Every liberal arts student gets asked the same question come the Thanksgiving holiday:
“So, what are you going to do with that?”
When I declared my major, I fielded that same question from every single family member who locked eyes with me over the turkey. I think I answered with something different every time. Eventually, I settled with a chipper “beats me.”
It’s hard to major in the humanities when every listicle about college says to skip straight to the moneymakers. Disciplines like English, philosophy, and religion are frequently dismissed as useless, unless you’re looking for a quirky edge when applying for law school. If there was a dollar for every time a humanities student was asked about their future teaching careers, we could pay off our student loans.
I majored in the humanities because, well, it’s what I’m good at. I enjoy writing, reading, and asking big questions. I chose to major in the humanities without a specific career track in mind. I thought I would figure it out as I went. I’d be a teacher, or a writer—or maybe I’d win the lottery. It wasn’t until my sophomore year that I found out I could actually get employed with my decidedly non-STEM skill set.
During the fall, my philosophy professor and advisor asked if I would like to get involved with a small group of students who peer reviewed submissions for Janus Head. Constitutionally incapable of saying no, I joined the group. The first submission sent out to the group baffled me. It was philosophical content that was way over my head, but it was riddled grammar mistakes I had learned to correct in middle school. The group met and vigorously argued over whether we should accept the paper. We were undergraduates weighing in on graduate-level work. It was fun, it was engaging, and it played directly into my studies.
I have been a part of the Janus Head team for two years. I’m now the senior member of the peer review group headed to my first review meeting of the year. My skill set has grown considerably; I’ve added marketing, event planning, volunteer management, and even political field organization to my resume. I owe most of my job opportunities to Janus Head. Who isn’t curious about an undergraduate who reviews for a philosophy journal?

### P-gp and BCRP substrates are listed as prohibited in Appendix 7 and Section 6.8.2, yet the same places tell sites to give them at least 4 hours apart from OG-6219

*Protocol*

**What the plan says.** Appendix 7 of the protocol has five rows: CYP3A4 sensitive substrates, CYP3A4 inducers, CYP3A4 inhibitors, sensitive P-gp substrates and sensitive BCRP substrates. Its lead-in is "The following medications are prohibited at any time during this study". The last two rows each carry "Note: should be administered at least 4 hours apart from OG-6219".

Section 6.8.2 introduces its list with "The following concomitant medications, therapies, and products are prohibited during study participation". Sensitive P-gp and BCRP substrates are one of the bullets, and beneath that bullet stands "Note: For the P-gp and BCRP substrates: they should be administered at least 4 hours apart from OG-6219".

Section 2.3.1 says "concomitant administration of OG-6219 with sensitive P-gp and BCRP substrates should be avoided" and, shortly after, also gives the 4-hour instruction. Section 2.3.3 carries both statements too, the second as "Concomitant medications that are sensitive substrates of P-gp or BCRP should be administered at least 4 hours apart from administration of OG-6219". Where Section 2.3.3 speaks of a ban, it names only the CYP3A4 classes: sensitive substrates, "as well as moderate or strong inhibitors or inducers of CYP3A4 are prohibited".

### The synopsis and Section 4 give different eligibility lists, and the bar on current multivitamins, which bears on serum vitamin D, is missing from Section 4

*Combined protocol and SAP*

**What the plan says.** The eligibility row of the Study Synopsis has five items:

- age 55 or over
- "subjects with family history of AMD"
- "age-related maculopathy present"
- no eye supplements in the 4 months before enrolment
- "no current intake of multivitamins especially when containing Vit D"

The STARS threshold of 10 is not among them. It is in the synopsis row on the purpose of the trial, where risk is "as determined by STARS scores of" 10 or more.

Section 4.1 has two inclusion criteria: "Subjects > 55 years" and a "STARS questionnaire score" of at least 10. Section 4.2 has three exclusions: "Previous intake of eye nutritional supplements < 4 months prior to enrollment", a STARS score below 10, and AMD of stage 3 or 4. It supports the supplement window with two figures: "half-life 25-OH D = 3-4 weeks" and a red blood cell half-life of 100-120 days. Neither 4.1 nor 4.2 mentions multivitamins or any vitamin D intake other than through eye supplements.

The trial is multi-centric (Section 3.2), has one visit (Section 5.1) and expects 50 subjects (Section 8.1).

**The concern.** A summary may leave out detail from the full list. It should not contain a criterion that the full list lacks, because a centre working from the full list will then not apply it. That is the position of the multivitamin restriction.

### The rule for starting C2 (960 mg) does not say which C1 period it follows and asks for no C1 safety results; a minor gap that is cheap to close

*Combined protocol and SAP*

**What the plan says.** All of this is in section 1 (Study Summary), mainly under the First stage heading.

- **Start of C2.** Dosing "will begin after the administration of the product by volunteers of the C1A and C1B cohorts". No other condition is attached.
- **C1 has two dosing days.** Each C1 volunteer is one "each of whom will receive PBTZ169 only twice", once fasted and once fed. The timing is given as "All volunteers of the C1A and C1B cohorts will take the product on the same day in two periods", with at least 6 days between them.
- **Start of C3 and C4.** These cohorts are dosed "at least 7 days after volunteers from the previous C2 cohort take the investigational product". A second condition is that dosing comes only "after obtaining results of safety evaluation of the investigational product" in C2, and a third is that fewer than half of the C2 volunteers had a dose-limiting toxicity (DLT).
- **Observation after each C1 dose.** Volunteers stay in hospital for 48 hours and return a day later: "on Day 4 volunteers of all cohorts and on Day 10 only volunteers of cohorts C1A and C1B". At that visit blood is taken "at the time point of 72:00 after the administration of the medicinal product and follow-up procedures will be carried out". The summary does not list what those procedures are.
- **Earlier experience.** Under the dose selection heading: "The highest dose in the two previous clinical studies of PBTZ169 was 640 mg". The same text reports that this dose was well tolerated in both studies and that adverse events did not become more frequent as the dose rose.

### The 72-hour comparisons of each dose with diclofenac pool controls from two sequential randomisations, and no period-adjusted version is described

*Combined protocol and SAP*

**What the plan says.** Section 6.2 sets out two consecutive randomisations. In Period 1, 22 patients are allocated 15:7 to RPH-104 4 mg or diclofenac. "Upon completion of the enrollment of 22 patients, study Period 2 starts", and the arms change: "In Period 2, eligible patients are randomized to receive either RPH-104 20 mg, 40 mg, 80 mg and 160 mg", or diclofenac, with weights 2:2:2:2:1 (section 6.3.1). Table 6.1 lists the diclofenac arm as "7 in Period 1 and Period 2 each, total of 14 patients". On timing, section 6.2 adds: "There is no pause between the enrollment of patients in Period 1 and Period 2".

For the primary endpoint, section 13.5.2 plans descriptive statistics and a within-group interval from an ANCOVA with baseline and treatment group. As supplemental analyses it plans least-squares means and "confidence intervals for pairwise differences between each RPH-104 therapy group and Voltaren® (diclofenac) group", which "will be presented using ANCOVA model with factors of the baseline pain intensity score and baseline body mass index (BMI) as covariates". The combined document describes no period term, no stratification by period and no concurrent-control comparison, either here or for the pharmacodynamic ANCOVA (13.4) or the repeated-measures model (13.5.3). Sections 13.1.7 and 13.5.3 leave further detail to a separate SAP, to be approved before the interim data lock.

When that same philosophy professor pulled me aside to ask about my interest in Simpson College Humanities Publications—a class on editing and publications—I agreed to sign up. I initially assumed the class was a course about editing and publishing—you know, exactly what it sounded like. In a pleasantly surprising turn of events, the class turned out to be more than that.
The class is designed to compile, edit, workshop, market, and publish two Simpson College staples: Sequel and Janus Head. It isn’t an overview of editing and design or a course for potential employment for humanities students. It’s an opportunity to gain practical experience working on two very different publications with a professional editor. The opportunity is a long time coming for Simpson students.
Sequel is a publication of creative works by Simpson students including poetry, fiction, creative non-fiction, and visual arts. The course intends to market a cover design contest, a reading event, and encourage more acquisitions than ever before. Since Sequel is specific to Simpson College, editors plan to meet with writers to provide the best possible product while fostering relationships between creative minds on campus.
Janus Head is a philosophical publication specializing in works regarding phenomenology, art, and continental philosophy, among others. The journal has been irregularly published in the past, but with the help of more Simpson students and an editing team we are on track to publish multiple volumes by the end of May of 2017. Submissions are generally acquired from graduate and post-graduate students from around the world. Simpson students will peer review the submissions, edit accepted work, and help publish upcoming volumes.
While growing pains are bound to happen as this class runs through its first semester, it’s encouraging to see an opportunity for students that hasn’t been widely available before. Gaining the experience editing, designing, publishing, and marketing for creative publications gives humanities students an option to utilize a liberal arts degree in a career-minded way. More importantly, it shows that humanities students do have marketable skills— even if we aren’t engineering geniuses or business mavens.
Critical thinking and asking big questions will always matter to me as a humanities student. Learning to instill those abilities into something tangible matters to me as a senior ready to enter into the work force.
Next time my friends and family ask the inevitable, “What kind of jobs do you even apply to with that degree?” I will have a much more practical answer to give.
--Virginia Atwell, '17